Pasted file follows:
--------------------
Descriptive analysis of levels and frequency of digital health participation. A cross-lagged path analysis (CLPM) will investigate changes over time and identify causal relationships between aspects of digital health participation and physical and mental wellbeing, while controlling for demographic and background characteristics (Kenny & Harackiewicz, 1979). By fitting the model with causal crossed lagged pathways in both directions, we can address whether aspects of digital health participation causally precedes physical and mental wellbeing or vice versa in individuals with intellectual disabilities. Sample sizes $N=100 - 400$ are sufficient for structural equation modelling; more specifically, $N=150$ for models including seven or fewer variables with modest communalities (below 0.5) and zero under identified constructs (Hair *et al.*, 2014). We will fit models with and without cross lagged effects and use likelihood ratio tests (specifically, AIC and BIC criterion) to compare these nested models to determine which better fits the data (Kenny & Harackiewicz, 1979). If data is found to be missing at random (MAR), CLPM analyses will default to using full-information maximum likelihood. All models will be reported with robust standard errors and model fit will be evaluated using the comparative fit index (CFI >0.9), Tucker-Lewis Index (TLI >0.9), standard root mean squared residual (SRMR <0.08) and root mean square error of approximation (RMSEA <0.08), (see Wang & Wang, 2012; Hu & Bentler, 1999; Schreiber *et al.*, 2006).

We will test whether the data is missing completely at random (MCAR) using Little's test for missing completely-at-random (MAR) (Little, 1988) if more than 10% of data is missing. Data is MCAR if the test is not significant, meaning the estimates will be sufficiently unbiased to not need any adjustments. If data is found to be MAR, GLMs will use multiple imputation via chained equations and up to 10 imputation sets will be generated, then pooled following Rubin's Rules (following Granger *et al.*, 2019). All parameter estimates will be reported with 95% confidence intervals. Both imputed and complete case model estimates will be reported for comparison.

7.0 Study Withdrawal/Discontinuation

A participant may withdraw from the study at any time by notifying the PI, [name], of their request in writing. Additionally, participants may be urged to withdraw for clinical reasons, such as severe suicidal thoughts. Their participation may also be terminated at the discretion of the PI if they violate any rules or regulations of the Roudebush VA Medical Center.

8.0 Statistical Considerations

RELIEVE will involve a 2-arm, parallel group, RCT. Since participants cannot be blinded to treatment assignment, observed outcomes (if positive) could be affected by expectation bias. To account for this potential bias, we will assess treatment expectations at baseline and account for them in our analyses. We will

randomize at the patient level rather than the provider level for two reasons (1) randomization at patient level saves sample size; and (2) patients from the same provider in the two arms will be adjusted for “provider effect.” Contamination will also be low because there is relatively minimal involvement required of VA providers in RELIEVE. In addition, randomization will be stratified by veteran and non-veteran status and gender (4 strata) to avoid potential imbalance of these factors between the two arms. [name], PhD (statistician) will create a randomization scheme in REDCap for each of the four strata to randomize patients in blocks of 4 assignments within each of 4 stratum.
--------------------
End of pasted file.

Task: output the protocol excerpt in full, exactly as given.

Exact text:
Descriptive analysis of levels and frequency of digital health participation. A cross-lagged path analysis (CLPM) will investigate changes over time and identify causal relationships between aspects of digital health participation and physical and mental wellbeing, while controlling for demographic and background characteristics (Kenny & Harackiewicz, 1979). By fitting the model with causal crossed lagged pathways in both directions, we can address whether aspects of digital health participation causally precedes physical and mental wellbeing or vice versa in individuals with intellectual disabilities. Sample sizes $N=100 - 400$ are sufficient for structural equation modelling; more specifically, $N=150$ for models including seven or fewer variables with modest communalities (below 0.5) and zero under identified constructs (Hair *et al.*, 2014). We will fit models with and without cross lagged effects and use likelihood ratio tests (specifically, AIC and BIC criterion) to compare these nested models to determine which better fits the data (Kenny & Harackiewicz, 1979). If data is found to be missing at random (MAR), CLPM analyses will default to using full-information maximum likelihood. All models will be reported with robust standard errors and model fit will be evaluated using the comparative fit index (CFI >0.9), Tucker-Lewis Index (TLI >0.9), standard root mean squared residual (SRMR <0.08) and root mean square error of approximation (RMSEA <0.08), (see Wang & Wang, 2012; Hu & Bentler, 1999; Schreiber *et al.*, 2006).

We will test whether the data is missing completely at random (MCAR) using Little's test for missing completely-at-random (MAR) (Little, 1988) if more than 10% of data is missing. Data is MCAR if the test is not significant, meaning the estimates will be sufficiently unbiased to not need any adjustments. If data is found to be MAR, GLMs will use multiple imputation via chained equations and up to 10 imputation sets will be generated, then pooled following Rubin's Rules (following Granger *et al.*, 2019). All parameter estimates will be reported with 95% confidence intervals. Both imputed and complete case model estimates will be reported for comparison.

7.0 Study Withdrawal/Discontinuation

A participant may withdraw from the study at any time by notifying the PI, [name], of their request in writing. Additionally, participants may be urged to withdraw for clinical reasons, such as severe suicidal thoughts. Their participation may also be terminated at the discretion of the PI if they violate any rules or regulations of the Roudebush VA Medical Center.

8.0 Statistical Considerations

RELIEVE will involve a 2-arm, parallel group, RCT. Since participants cannot be blinded to treatment assignment, observed outcomes (if positive) could be affected by expectation bias. To account for this potential bias, we will assess treatment expectations at baseline and account for them in our analyses. We will

randomize at the patient level rather than the provider level for two reasons (1) randomization at patient level saves sample size; and (2) patients from the same provider in the two arms will be adjusted for “provider effect.” Contamination will also be low because there is relatively minimal involvement required of VA providers in RELIEVE. In addition, randomization will be stratified by veteran and non-veteran status and gender (4 strata) to avoid potential imbalance of these factors between the two arms. [name], PhD (statistician) will create a randomization scheme in REDCap for each of the four strata to randomize patients in blocks of 4 assignments within each of 4 stratum.